Suraj and his teacher reading braille
Education

Assistive Technology Improves Reading Skills for Blind Student in India

Suraj is eight years old and in the third standard at the School for Blind Boys in Bhosari, in the Maharashtra state of India. Children who are blind or have low vision like Suraj face many obstacles. Less than ten percent of the students in the school read at grade level. While mother tongue language instruction is optimal for early reading acquisition, in both braille and audio for students who are blind/low vision, it is a challenge to deliver accessible books in mother tongue languages where no text-to-speech (TTS) engine exists to read these books aloud. Compounding the problem, the cost of creating a high-quality TTS engine is extremely high. Classrooms lack accessible reading materials that allow students to learn at their own pace through various modalities: braille reading, print reading, and/or listening.

A grant from All Children Reading: A Grand Challenge for Development funded a project to implement technology-based solutions to improve the reading level of 131 blind and visually-impaired students in grades 2-3 in Maharashtra, India. The primary goal was to teach the students to read in their native language, Marathi. Another goal was to add human-narrated audio capabilities to Bookshare, the world’s largest digital accessible library and Benetech’s flagship Global
Literacy initiative. The team added 2,145 children’s books in Marathi, Hindi, Gujarati, and Telugu, plus thousands more books in English to Bookshare. The students listened to accessible educational content on low-cost audio devices while simultaneously following along in their braille books. A “Story Auntie/Uncle” read to students twice a week for an hour in each class. Teachers used handheld teaching tools to expose students to basic reading and writing concepts in braille, concentrating on words already familiar to students through spoken language. Teachers also introduced daily independent reading time which encouraged students to practice on their own.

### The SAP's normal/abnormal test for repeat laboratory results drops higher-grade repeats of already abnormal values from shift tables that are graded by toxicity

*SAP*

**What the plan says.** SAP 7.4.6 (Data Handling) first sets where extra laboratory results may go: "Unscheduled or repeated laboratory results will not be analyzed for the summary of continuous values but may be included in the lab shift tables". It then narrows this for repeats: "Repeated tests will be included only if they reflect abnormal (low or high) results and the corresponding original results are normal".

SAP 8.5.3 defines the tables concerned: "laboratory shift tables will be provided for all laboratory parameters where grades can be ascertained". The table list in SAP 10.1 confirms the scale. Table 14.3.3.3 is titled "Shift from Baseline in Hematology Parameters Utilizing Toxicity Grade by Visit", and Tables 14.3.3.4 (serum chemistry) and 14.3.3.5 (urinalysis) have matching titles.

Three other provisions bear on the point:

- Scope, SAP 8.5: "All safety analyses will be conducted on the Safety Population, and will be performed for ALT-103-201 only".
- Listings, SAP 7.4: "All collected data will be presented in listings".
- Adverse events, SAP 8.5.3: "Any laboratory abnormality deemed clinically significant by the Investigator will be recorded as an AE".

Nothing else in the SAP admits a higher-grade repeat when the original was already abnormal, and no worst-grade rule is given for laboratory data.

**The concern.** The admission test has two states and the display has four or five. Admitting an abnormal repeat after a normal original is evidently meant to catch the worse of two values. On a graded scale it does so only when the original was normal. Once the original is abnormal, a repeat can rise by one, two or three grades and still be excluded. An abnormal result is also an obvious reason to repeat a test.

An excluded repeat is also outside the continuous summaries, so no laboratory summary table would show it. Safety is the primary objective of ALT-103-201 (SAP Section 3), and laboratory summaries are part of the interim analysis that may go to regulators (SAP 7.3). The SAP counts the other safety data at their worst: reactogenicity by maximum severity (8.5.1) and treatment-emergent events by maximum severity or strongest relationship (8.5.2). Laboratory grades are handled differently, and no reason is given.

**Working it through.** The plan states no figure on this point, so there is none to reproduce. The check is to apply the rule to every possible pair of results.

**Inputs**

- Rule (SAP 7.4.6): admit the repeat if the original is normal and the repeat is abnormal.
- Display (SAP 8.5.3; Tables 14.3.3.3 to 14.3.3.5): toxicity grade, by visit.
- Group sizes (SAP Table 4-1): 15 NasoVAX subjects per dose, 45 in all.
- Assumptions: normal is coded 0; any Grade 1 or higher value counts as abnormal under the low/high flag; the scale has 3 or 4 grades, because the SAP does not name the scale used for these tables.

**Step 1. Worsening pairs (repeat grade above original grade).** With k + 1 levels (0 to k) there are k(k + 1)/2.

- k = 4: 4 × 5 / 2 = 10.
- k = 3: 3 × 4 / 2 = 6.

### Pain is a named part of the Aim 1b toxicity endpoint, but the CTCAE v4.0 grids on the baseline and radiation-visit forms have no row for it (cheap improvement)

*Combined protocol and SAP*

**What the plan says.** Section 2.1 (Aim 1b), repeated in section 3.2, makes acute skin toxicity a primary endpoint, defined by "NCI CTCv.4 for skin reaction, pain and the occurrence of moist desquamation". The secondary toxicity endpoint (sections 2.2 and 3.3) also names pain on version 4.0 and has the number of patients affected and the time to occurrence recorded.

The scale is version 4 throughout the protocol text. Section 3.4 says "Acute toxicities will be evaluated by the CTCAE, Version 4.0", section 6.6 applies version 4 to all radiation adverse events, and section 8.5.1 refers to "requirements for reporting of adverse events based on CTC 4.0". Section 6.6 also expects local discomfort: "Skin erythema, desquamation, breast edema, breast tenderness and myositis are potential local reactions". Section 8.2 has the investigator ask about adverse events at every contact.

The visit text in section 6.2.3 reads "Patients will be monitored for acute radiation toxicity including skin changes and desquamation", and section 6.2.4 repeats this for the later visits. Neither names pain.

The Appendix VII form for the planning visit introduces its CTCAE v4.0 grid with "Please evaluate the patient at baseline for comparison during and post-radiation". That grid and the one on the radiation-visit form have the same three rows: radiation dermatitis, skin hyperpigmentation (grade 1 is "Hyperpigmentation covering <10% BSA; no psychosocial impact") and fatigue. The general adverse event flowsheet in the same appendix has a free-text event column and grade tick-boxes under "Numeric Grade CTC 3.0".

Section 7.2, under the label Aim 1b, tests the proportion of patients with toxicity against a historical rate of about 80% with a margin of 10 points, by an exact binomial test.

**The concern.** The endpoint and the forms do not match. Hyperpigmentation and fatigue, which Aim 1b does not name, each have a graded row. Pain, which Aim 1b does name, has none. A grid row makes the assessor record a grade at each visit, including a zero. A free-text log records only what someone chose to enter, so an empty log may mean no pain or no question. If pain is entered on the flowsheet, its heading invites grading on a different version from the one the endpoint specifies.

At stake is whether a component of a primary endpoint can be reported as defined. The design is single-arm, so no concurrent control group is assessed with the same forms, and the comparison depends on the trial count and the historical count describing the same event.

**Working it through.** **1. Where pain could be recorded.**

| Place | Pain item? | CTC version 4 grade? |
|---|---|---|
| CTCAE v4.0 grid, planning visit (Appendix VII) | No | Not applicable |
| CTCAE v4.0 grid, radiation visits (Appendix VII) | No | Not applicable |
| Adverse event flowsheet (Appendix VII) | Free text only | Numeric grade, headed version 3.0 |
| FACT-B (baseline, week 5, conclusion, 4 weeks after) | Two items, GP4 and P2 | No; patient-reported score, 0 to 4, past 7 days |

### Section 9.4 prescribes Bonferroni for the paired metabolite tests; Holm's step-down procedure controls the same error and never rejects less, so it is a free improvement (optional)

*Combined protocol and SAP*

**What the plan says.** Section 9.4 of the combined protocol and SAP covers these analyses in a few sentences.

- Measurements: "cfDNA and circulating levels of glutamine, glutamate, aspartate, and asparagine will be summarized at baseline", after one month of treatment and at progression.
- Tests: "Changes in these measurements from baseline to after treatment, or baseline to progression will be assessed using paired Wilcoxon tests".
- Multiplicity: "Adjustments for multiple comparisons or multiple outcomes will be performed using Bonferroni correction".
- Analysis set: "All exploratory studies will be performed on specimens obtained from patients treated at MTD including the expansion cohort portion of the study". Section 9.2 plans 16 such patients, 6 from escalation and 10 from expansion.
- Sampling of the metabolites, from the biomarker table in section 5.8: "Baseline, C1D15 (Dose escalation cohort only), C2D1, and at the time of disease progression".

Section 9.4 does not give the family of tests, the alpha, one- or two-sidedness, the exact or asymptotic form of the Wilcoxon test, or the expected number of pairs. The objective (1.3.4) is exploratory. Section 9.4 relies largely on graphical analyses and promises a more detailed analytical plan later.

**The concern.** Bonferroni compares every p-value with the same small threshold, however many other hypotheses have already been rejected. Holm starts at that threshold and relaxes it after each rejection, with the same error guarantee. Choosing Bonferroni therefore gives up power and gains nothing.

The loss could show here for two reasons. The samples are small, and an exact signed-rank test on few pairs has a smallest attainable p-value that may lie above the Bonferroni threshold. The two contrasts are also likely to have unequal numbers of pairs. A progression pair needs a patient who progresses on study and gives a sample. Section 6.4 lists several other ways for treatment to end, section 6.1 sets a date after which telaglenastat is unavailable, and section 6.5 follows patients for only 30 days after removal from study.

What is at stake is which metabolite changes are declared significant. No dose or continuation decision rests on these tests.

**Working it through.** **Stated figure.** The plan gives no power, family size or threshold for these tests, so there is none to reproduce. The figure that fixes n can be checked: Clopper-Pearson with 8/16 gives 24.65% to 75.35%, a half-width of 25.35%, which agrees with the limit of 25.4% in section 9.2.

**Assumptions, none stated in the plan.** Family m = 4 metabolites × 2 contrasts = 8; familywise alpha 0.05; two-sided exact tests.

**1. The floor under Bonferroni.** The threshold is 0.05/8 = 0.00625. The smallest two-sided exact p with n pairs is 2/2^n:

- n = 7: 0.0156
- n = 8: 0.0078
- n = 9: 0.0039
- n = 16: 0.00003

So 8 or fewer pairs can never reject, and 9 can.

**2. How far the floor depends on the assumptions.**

“It was most satisfying to observe children and their teachers using new technology in the classroom. They started asking more questions about reading and the content in the books. They became more curious about other tech devices to use with Bookshare. It was wonderful to see their excitement grow.” —Dr. Homiyar Mobedji, Disability Expert, India Program Manager

A team from School-to-School International evaluated the project and found that students showed significant improvement on all reading assessment tasks. These improvements occurred across gender, grade, and vision levels. Suraj’s teacher noted that his use of braille improved significantly, his reading speed has increased, and he loves the stories that are available. Suraj and his classmates are making tremendous progress academically and exhibit increased confidence and self-esteem. Says one of the teachers, Sunanda, “Bookshare has helped the students improve their reading speed and retain their interest in reading the books. They just love listening to these stories, especially the books in their mother tongue.” The team in India is building on the success of this project and bringing more books to more people in India every day.

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